HEARING STUDENTS, SIGN
LANGUAGE, AND MUSIC: A VALUABLE COMBINATION
By Steve Kokette
(I was surprised this periodical asked me to write for them. Sign Songs wasn't made just for music classes, my work isn't religious, I'm not Catholic, and I can hardly carry a tune. This appeared in the Catholic Music Educator November, 1995. Since then it has appeared in at least eight state periodicals for public school music teachers.)
For many years now it has been widely recognized that students benefit from being encouraged to move to music. In this brief essay I wish to propose that the use of American Sign Language (ASL) with hearing children may be a beneficial form of such movement. My reasons for making this suggestion stem from the proven value of using bodily movement in teaching music, especially applications of the "Dalcroze Method," and the proven effectiveness of signing in teaching language arts to children who have no hearing impairments.
As early as the 1800's, some educators working with children who had hearing impairments advocated that Sign language be taught to children without such an impairment, because they noticed that the hearing siblings of deaf children often developed better skills in reading, spelling, and writing if they were exposed to Sign language at home. Teachers who knew Sign language and used it while teaching in the classroom observed that children paid greater attention to the lesson. Music teachers noticed that children paid greater attention and learned lyrics better, if the teacher were signing while singing the text. They further observed that children seemed able to recall lyrics more readily, even weeks or months later, if the music educator used Sign while teaching.
Few educators today will raise an objection to the introduction of "Sign" or "signing," the nearly universal terms for skill in the use of American Sign, for use by children who do not have a hearing impairment. In addition to the advantages noted above, additional benefits to using Sign language with hearing children include the fact that even the most rudimentary knowledge of Sign allows some level of communication with the hearing impaired community, and many hearing impaired students are being "mainstreamed" into regular classrooms. Next, a knowledge of Sign allows the hearing student to develop a beginning awareness of the linguistic richness of Sign language and, thus, of language in general. Indeed, some have argued that American Sign Language is not merely English conveyed by signs, but something more: a unique cultural heritage and a fully developed language having its own syntax and rules. While some educators presume, because of the reasons just given, that the use of Sign language is useful in teaching vocabulary, phonics, and language arts, as well as in classroom management.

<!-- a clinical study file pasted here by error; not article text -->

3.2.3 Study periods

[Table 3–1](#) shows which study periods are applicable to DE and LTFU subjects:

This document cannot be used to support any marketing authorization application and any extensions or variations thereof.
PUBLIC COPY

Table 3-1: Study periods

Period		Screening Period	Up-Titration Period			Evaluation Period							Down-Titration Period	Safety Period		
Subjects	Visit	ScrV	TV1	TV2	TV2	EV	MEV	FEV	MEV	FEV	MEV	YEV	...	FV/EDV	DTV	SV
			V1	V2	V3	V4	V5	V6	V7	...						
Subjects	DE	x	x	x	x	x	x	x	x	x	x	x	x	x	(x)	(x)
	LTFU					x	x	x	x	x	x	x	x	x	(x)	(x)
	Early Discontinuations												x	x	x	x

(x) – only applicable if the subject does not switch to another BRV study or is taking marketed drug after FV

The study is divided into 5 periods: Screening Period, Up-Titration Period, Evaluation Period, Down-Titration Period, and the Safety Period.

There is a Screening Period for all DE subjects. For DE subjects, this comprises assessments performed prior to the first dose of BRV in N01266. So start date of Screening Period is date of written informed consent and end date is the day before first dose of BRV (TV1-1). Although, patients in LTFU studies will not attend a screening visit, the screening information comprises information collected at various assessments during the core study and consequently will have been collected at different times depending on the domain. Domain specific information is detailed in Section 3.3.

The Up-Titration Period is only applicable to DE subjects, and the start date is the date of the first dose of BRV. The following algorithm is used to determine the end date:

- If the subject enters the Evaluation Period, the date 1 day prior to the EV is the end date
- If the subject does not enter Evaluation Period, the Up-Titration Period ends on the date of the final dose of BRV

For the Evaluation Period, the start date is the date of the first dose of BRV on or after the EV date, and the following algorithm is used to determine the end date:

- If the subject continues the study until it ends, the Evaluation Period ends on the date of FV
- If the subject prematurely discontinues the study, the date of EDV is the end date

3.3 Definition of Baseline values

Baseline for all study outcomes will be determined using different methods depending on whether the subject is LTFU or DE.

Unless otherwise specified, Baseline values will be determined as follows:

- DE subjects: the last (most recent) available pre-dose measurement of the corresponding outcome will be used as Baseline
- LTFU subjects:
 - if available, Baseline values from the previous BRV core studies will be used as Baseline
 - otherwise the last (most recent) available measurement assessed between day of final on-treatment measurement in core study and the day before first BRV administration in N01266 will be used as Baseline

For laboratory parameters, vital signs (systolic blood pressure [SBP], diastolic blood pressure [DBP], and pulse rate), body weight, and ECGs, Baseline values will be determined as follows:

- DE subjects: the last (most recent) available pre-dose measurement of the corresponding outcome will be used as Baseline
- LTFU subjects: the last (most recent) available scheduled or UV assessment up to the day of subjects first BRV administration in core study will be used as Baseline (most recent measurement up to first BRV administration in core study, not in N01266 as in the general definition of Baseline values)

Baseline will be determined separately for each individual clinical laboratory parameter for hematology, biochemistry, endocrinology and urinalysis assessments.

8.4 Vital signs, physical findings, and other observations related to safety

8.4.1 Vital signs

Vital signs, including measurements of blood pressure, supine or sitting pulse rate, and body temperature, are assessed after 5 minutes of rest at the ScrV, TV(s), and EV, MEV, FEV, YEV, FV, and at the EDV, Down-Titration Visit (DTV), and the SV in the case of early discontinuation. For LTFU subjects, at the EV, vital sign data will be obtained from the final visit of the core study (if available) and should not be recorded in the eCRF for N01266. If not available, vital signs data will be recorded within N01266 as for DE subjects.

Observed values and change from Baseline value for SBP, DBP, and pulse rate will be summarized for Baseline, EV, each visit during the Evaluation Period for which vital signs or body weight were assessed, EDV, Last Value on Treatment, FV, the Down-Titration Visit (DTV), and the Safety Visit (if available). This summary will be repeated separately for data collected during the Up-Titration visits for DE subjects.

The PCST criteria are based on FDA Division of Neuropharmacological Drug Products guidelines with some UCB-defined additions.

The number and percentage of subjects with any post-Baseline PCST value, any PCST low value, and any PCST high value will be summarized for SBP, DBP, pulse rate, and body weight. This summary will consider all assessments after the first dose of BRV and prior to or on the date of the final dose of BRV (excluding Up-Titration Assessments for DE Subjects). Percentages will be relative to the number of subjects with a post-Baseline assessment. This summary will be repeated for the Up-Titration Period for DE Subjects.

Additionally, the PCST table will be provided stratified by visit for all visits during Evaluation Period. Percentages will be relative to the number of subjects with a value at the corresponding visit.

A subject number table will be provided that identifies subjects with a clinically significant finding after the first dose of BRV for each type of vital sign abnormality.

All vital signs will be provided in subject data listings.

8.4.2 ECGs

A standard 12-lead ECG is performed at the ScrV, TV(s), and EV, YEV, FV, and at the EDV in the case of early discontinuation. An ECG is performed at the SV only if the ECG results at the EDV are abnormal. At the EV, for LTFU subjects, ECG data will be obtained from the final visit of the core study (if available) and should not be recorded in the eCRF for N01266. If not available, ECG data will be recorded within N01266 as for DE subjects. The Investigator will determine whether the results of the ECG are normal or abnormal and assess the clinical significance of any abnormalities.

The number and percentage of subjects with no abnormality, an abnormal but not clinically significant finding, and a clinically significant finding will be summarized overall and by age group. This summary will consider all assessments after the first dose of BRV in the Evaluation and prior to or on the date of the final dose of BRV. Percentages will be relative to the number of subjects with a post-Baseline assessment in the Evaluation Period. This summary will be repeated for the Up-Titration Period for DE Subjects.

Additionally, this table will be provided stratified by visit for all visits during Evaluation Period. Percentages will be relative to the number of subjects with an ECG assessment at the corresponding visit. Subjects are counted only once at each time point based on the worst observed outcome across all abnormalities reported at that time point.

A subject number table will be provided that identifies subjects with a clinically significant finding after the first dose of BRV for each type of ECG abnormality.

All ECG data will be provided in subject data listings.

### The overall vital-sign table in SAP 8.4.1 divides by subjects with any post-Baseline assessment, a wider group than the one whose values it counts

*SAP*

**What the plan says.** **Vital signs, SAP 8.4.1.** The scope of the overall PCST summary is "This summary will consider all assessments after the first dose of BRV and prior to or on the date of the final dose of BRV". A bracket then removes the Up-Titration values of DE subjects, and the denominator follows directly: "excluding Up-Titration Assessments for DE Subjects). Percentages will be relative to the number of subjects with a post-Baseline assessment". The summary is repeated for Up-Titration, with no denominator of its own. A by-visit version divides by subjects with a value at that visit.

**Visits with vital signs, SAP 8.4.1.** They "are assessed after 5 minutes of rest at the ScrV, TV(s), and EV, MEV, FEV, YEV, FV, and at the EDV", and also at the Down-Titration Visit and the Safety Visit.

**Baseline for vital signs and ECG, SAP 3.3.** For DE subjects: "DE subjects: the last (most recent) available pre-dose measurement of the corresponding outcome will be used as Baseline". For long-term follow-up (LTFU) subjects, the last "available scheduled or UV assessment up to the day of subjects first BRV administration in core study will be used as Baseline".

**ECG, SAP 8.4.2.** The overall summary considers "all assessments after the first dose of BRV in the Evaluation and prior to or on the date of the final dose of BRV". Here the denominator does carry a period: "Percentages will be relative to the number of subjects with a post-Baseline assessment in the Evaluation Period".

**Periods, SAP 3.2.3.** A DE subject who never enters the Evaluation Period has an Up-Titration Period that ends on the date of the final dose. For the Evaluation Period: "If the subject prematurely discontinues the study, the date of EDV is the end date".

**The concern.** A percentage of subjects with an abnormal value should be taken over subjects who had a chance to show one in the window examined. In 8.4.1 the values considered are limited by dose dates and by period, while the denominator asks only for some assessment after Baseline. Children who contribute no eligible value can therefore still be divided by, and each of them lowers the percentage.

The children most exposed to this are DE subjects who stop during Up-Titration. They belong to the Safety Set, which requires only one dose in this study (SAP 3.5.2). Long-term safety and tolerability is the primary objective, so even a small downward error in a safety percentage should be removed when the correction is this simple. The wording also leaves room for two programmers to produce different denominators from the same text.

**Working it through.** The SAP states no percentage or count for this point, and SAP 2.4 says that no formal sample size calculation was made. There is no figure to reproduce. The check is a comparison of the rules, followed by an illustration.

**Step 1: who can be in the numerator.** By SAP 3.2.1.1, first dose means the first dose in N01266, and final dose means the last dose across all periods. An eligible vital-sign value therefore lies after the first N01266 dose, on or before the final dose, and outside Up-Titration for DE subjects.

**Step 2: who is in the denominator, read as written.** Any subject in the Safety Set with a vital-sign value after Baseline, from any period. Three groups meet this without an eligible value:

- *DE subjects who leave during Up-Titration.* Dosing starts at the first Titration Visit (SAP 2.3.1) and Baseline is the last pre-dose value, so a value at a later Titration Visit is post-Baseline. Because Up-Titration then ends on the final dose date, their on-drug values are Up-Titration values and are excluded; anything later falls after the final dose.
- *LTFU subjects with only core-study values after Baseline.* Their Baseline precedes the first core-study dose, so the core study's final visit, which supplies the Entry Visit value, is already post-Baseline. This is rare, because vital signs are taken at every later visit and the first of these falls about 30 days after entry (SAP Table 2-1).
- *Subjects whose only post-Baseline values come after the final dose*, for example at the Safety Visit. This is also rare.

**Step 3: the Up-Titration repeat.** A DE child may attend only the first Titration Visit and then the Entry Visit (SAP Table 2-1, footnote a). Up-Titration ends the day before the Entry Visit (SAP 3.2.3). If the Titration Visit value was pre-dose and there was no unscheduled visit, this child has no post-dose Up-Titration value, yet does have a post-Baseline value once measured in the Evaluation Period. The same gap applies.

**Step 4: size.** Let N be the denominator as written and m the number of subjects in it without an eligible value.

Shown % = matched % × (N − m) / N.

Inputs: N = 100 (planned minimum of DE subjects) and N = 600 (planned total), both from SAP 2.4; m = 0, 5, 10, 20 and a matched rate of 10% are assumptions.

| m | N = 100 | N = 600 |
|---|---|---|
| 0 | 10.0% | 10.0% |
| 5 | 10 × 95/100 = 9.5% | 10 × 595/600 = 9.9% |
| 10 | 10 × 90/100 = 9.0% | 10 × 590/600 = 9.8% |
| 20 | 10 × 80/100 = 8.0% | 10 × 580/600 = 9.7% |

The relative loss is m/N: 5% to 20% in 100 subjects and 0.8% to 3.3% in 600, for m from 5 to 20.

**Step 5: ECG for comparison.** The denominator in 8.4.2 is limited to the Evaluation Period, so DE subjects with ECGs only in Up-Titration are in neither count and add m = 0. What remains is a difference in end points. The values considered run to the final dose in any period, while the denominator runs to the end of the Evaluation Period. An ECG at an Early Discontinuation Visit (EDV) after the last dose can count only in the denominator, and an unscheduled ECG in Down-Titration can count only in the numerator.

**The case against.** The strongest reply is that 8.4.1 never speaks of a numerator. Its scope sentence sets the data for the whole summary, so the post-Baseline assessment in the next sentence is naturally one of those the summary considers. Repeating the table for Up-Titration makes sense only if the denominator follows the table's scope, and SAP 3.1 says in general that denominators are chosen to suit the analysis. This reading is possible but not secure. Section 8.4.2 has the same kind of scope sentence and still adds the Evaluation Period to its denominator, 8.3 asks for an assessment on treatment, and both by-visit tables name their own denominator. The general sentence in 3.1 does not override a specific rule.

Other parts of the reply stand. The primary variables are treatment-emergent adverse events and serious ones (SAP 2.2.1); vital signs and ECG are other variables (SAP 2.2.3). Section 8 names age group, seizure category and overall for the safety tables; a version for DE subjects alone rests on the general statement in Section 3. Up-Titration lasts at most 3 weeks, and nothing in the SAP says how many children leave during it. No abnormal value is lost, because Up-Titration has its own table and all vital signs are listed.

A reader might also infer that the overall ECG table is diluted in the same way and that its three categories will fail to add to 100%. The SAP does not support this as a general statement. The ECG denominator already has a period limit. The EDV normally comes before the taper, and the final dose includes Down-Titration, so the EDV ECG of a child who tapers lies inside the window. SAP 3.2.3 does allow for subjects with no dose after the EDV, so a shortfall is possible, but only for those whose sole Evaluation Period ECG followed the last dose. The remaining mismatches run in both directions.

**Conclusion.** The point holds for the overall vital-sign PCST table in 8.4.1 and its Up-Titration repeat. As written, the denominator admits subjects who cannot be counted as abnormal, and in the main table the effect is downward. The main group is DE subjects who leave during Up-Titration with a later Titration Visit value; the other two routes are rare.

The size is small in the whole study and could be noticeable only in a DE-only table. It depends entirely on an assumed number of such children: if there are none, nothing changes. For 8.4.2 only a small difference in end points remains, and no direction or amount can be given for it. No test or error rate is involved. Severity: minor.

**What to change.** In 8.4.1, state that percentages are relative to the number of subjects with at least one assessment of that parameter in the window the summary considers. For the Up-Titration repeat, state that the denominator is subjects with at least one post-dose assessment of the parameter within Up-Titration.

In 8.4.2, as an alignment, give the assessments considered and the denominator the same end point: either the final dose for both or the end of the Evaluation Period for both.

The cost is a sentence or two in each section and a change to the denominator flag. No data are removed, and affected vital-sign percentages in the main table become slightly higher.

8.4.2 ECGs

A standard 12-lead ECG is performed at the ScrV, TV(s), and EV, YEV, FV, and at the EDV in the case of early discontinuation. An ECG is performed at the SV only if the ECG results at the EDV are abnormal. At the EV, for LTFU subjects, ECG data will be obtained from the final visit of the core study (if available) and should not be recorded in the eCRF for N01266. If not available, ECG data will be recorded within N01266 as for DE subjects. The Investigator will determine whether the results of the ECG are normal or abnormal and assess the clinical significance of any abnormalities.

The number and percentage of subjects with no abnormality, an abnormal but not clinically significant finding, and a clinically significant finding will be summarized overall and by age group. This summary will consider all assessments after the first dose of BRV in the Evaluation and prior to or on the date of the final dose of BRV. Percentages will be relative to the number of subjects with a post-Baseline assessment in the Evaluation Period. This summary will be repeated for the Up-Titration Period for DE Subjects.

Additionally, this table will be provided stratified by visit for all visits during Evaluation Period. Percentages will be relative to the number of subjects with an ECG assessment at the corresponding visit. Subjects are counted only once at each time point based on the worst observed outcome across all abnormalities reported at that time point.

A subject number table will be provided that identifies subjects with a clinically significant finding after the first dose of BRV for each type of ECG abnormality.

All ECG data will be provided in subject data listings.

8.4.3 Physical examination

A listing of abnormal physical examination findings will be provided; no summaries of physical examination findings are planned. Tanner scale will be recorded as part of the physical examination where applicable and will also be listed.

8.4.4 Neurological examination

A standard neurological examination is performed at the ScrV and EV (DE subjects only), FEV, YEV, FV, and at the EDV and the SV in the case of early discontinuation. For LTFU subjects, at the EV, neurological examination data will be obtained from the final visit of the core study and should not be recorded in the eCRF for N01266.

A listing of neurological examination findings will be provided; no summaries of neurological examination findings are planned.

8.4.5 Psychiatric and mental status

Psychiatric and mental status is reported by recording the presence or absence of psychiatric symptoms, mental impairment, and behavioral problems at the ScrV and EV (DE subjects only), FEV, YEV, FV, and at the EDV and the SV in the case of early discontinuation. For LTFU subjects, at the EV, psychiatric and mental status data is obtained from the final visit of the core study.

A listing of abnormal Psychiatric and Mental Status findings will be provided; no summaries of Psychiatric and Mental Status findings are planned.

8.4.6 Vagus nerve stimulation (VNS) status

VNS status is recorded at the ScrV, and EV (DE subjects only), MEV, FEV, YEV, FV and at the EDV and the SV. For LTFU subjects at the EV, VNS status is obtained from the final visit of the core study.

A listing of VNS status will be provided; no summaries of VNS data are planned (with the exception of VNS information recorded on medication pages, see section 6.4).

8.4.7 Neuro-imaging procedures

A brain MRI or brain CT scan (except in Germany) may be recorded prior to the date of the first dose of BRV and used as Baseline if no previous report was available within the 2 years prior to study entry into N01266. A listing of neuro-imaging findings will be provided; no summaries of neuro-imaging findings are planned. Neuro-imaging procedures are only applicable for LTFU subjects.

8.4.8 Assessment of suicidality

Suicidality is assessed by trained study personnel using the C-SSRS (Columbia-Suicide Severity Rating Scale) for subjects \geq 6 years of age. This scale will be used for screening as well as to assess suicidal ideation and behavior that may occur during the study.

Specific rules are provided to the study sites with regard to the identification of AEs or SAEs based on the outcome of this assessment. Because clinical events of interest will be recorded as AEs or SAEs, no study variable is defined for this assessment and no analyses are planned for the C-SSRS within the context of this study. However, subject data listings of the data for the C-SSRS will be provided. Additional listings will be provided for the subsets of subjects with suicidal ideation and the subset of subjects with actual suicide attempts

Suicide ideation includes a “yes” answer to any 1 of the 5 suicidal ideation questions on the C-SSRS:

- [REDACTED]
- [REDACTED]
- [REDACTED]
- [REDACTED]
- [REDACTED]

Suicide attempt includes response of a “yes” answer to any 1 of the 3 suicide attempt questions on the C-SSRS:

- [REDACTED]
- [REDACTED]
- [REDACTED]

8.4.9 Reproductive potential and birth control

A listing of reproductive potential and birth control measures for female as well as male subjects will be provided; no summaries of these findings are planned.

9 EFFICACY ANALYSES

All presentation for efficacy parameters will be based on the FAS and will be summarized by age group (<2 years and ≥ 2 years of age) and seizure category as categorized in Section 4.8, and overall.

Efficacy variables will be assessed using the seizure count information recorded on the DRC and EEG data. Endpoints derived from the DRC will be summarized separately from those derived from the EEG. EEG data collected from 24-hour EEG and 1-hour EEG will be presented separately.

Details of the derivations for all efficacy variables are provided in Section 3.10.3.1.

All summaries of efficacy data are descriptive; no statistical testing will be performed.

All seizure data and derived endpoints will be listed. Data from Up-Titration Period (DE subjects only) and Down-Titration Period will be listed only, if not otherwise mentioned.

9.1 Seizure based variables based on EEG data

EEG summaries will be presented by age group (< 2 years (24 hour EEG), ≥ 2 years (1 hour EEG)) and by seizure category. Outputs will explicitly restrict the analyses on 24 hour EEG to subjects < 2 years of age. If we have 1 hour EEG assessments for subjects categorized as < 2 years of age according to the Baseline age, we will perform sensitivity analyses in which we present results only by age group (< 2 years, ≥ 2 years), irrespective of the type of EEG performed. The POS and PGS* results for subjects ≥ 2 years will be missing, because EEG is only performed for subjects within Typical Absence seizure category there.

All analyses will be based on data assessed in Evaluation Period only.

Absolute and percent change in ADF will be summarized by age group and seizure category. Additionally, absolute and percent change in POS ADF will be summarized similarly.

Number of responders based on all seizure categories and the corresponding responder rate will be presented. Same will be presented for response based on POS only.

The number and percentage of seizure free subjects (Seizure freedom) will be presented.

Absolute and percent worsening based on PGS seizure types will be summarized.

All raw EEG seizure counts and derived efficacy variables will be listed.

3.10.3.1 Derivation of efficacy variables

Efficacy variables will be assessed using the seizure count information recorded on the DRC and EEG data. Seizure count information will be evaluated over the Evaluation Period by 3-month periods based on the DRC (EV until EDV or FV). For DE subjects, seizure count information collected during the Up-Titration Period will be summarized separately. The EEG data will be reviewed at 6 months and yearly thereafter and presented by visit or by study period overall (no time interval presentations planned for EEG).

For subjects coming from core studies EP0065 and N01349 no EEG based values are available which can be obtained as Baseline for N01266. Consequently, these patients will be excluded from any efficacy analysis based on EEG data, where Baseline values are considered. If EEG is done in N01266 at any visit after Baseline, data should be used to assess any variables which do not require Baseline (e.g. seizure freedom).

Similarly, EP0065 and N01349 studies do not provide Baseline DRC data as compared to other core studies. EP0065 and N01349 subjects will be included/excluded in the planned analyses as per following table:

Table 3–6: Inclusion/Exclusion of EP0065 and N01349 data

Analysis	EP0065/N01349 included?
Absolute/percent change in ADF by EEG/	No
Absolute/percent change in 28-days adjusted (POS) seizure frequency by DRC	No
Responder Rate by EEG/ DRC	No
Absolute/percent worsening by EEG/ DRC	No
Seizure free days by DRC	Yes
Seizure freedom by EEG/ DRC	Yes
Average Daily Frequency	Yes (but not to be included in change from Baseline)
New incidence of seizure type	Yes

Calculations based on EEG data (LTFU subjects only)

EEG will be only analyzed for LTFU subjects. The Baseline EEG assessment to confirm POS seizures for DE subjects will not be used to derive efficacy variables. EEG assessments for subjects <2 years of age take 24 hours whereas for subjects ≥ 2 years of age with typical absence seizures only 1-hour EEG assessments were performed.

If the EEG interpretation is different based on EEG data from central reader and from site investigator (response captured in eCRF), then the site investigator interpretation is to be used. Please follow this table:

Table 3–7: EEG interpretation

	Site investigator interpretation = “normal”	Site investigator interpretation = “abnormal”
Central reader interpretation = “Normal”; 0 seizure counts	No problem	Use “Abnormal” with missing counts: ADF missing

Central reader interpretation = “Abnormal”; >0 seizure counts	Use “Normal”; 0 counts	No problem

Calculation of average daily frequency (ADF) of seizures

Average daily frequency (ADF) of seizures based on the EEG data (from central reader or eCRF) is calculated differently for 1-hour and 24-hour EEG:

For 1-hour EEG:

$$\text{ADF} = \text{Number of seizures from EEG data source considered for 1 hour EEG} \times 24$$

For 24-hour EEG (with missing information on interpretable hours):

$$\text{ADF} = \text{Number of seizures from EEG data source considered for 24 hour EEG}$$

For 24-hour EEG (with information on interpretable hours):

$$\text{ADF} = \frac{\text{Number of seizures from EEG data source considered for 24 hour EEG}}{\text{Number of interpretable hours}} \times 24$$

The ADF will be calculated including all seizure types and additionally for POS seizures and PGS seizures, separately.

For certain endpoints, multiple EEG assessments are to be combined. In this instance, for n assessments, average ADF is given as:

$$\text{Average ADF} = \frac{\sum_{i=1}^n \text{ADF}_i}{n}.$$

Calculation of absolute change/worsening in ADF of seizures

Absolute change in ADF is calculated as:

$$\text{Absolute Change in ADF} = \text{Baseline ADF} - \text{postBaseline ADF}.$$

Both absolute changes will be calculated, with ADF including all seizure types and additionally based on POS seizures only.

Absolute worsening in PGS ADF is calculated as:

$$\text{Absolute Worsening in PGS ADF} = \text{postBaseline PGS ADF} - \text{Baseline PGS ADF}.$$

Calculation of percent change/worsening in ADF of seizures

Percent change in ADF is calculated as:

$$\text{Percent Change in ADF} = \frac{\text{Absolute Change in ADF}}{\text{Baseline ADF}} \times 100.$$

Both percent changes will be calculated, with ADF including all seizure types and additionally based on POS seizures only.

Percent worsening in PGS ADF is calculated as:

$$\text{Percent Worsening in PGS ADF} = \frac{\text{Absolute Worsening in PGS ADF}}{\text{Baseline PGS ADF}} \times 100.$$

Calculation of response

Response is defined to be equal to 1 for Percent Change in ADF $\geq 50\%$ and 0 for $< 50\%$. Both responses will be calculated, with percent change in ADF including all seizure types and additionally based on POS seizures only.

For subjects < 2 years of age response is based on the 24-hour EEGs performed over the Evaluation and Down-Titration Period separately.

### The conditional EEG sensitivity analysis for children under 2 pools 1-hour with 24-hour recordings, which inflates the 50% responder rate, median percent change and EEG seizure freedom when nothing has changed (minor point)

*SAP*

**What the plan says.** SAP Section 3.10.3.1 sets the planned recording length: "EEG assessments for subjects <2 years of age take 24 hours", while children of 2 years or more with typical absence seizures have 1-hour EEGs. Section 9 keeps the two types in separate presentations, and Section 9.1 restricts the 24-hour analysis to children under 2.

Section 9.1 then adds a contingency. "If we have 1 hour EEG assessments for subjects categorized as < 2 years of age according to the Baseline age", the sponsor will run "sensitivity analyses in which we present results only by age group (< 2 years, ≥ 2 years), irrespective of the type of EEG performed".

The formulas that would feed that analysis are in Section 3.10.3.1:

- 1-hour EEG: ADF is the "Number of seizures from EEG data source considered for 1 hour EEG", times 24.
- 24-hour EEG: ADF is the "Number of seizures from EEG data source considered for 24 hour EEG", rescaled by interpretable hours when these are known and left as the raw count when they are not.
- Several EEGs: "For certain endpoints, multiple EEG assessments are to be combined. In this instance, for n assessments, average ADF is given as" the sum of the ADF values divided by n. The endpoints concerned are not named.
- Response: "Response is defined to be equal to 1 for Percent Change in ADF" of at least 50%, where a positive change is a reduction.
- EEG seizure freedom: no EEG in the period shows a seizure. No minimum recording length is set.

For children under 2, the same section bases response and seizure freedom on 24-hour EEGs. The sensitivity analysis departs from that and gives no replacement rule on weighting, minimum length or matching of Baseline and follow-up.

Similar arguements are made for the use of bodily movement and dance in educational programs, especially but not solely in the process of teaching music. The combination of music and movement, some educators noted at the end of the nineteenth century, seems to lead to an improved understanding of other subjects. For instance, in the early 1900's Emile Jacques- Dalcroze, the leading theoretician of this approach, wrote:
"Twently years ago I wrote some little songs, and set children to punctuate them with bodily move ments. I frequently noticed that children who did not care for music, and detested singing, came to love the songs through their love of the movements."
Dalcrose theorized that lessons in rhythmic gymnastics helped children in their other lessons, for they seemed to develop keener powers of observation and analysis, greater understanding and more acute memory. Teachers of subjects other than music, according to Dalcroze, often found that rhythmic training to music made students more responsive, more elastic, not only in movement but in personality.